- The Washington Times - Wednesday, June 26, 2002

WINCHESTER, England — Talk about bad form. The tiff that developed here in Britain last week over Downing Street's maneuverings to increase Prime Minister Tony Blair's role at the Queen Mother's funeral has exposed Mr. Blair, and his trusted spokesman Alistair Campbell, as monumentally gauche, grasping and, in the view of many Britons not very trustworthy. On the latter point, it only probably reinforced a perception that was rather widespread already, but there are murmurings now that the scandal may cost at least Mr. Campbell his job. Britain's acerbic spinmeister may be hoist with his own petard.

It has not helped any that a former civil servant, Sir Richard Parker, a permanent secretary under Mr. Blair until 2002, accused the prime minister on BBC1 of running a tight ship to the point of resembling Hitler's Third Reich. He said Mr. Blair had centralized so much power in a small clique in Downing Street that other government departments suffered. In this scenario, Mr. Campbell is among the most powerful players, or used to be.

Those who recall Bill Clinton crying a televised crocodile tear at the funeral of the late Secretary of Commerce Ron Brown will nod their heads knowingly here. In the name of politics, a certain type of publicity hound will take advantage of the occasion, no matter how solemn or sad it may be. The former U.S. president and the current British prime minister have more than a few things in common. When it comes to spin they are masters, until caught, of course, when their actions start looking terribly tawdry.

It seems that Mr. Blair was dissatisfied with the lack of prominence he had been accorded at the lying-in-state of Britain's much-beloved Queen Mother, Elizabeth, who died last month. Not that Mr. Blair is one of the family, but that counts for nothing when you are looking for face time on television. It was one of those occasions that brought the country together, and which made people reflect on the end of an era in all the best ways. Unlike the funeral of Princess Diana, in which Mr. Blair himself was heavily involved, and which brought out a treacly kind of sentimentality in the British, the Queen Mother's passing inspired the nation.

As reported by the London Spectator, the prime minister's office tried outrageously to put pressure on a parliamentary protocol official, sporting the medieval-sounding title, Black Rod. No less than 24 telephone calls were exchanged between their offices about what was expected of the prime minister. He even contemplated stealing the queen's limelight by walking on foot to Westminster Abbey. This too was nixed by the protocol official.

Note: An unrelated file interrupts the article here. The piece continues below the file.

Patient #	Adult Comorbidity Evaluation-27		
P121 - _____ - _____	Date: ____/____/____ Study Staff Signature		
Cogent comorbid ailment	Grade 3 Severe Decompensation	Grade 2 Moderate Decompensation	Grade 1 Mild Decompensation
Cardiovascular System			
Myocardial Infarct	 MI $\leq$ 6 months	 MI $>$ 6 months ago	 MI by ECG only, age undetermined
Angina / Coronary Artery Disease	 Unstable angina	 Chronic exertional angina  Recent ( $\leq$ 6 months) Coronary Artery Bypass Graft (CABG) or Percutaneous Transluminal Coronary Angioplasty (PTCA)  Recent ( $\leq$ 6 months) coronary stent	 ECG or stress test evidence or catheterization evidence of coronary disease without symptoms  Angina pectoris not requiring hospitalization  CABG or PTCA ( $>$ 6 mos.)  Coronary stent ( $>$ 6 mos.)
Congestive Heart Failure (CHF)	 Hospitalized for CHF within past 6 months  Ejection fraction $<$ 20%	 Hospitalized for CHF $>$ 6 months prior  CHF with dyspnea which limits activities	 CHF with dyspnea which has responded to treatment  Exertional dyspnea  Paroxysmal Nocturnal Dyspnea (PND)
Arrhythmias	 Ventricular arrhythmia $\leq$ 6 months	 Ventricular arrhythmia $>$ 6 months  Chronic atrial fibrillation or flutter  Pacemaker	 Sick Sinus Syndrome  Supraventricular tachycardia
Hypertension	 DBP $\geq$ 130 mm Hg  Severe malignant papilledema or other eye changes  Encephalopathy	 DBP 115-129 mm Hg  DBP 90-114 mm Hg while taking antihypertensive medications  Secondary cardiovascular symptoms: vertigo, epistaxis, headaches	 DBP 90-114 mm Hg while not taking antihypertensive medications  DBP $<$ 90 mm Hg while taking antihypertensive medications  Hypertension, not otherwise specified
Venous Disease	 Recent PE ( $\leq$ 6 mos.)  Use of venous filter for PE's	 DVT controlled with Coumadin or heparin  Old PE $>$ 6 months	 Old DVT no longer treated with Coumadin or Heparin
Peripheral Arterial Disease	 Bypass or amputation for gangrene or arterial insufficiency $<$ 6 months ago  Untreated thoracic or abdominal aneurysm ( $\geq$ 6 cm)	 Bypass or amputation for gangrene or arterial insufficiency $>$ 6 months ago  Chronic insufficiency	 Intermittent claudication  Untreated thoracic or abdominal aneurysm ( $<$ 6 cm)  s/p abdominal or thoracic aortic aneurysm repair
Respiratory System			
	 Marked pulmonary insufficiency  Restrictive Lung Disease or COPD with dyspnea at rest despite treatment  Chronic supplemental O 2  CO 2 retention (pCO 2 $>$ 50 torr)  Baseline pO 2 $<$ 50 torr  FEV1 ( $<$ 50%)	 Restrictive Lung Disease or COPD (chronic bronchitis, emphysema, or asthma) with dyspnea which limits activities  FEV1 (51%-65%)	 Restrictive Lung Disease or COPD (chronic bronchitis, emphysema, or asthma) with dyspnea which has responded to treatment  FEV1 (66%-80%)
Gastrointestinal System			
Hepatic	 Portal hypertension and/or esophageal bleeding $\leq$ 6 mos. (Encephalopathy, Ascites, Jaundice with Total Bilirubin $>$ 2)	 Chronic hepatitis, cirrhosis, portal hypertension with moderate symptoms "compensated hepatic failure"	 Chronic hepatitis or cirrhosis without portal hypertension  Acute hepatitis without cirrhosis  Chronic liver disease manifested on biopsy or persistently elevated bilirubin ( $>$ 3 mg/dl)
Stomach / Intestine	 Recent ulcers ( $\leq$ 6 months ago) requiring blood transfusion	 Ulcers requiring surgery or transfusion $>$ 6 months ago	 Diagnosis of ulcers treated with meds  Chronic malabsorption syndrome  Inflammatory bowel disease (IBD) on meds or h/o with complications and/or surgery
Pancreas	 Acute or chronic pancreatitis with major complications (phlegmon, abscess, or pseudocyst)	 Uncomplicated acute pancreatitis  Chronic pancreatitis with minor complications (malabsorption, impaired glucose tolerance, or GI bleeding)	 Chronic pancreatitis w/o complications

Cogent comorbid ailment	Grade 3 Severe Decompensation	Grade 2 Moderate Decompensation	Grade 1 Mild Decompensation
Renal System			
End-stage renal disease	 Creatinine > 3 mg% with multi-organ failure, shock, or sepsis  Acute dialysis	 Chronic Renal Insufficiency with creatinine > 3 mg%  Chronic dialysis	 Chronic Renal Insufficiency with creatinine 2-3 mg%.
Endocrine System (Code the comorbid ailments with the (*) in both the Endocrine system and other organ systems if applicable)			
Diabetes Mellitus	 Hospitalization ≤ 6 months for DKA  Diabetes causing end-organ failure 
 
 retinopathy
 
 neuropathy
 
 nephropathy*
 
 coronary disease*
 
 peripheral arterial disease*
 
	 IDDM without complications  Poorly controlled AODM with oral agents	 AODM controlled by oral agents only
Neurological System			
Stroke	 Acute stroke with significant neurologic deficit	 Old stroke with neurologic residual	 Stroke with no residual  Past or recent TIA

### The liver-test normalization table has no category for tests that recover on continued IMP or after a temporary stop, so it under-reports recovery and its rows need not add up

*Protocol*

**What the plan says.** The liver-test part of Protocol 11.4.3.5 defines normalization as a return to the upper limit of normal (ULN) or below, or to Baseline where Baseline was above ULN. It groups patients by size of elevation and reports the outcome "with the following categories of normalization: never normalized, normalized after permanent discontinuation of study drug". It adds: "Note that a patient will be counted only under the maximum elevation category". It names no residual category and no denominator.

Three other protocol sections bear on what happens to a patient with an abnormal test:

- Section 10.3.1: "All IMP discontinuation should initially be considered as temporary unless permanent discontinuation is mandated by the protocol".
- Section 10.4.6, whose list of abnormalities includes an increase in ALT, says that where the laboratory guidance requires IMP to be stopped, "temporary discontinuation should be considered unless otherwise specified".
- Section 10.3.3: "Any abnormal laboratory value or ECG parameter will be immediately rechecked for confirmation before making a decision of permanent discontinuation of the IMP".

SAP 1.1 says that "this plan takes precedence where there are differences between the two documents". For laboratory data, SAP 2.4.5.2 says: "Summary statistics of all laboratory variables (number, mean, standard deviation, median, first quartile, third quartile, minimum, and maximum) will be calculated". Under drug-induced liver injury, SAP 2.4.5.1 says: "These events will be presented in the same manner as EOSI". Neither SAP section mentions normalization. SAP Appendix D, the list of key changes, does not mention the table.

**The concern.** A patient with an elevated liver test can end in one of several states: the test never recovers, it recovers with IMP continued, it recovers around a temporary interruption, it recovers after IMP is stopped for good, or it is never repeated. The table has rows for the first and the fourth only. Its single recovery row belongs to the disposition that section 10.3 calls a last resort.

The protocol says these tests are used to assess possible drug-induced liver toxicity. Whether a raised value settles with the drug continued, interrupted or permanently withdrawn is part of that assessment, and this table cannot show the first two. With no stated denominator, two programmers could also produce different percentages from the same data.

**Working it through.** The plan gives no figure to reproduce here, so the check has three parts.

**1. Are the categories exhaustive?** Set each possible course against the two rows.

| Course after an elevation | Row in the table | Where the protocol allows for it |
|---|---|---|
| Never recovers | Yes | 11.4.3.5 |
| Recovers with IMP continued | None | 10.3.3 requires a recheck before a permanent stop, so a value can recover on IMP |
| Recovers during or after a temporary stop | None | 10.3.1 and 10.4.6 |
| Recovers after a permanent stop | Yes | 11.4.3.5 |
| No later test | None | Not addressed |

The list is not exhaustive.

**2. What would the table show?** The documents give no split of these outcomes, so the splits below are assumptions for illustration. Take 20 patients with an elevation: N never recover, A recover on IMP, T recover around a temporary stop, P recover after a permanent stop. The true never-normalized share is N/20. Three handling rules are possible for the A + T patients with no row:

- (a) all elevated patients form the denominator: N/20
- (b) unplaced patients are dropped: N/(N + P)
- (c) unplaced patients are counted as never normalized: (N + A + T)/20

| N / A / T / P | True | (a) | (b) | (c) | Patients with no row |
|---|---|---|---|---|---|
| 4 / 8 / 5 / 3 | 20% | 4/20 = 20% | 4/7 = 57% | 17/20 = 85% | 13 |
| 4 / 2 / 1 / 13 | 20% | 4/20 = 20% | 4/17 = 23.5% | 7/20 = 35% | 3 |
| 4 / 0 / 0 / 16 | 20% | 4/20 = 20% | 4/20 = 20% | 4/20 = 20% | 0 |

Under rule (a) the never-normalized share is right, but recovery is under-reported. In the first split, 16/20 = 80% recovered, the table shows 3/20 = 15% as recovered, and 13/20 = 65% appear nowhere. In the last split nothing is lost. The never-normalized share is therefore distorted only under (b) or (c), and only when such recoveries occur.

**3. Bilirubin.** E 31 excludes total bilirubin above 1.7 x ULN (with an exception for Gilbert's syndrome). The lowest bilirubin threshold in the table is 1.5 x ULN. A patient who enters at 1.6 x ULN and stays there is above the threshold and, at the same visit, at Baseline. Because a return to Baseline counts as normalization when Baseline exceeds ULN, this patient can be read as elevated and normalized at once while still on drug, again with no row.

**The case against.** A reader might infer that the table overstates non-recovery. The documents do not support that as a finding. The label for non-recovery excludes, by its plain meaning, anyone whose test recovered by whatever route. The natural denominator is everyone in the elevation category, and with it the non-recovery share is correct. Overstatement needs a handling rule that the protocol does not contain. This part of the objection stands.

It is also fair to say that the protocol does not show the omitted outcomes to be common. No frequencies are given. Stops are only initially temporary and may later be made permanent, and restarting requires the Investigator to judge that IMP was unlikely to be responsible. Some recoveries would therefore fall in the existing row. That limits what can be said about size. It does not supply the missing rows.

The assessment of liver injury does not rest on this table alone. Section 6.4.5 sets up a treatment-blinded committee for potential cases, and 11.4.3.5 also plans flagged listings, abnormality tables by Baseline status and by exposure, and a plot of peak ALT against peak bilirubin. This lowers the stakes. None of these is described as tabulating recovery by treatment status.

When it came out, the entire story was furiously denied by Mr. Campbell, which only made matters worse. An investigation by the Press Complaints Commission, however, revealed that Black Rod had "come under sustained and constant pressure" from the prime minister's office.

How far his cheesy behavior has hurt Mr. Blair depends to some degree on whom you ask. According to a poll commissioned by the Daily Telegraph no friend of the Labour Party to be sure more than half of the respondents believed that Labour is "sleazy and disreputable" (56 percent). (Conservatives can pride themselves on being considered "sleazy and disreputable" by only 33 percent.) As for Mr. Blair and Mr. Campbell, 54 percent and 67 percent, respectively, consider them to be either somewhat dishonest or very dishonest.

Meanwhile the Guardian, a liberal newspaper, published a poll yesterday showing that 42 percent of British voters still say they would vote for Labour if an election were held today. And Mr. Blair gets a 48 percent approval rating for doing a good job. Nevertheless, 49 percent in the Guardian poll do not agree he is "more honest than most" which may be a bit of an odd question to ask about a politician anyhow. Another recent poll found that, in Britain, politicians rank between journalists and real estate agents in believability and that all three are at the bottom of the heap.

Still the effect of the faulty sleaze control of the prime minister's office will be felt. This week the Blair government for the first time conceded the damage was such that the referendum on the euro, tentatively planned for next year, may be postponed. Peter Hain, minister for Europe, admitted that the government does indeed have a "trust problem," which will have to be overcome before the vote is called. Mr. Blair is much too careful a politician to call a referendum he is not sure of winning.

If Mr. Campbell becomes the scapegoat, Fleet Street will not be crying any tears, that much is for sure. The cover of the satiric magazine Private Eye last week sported a picture of Messrs. Blair and Campbell under the headline, "Blair's Fresh Start." "From now on it's no more spin," Mr. Blair's talk bubble says. His press spokesman's bubble replies, "I think that'll play really well."


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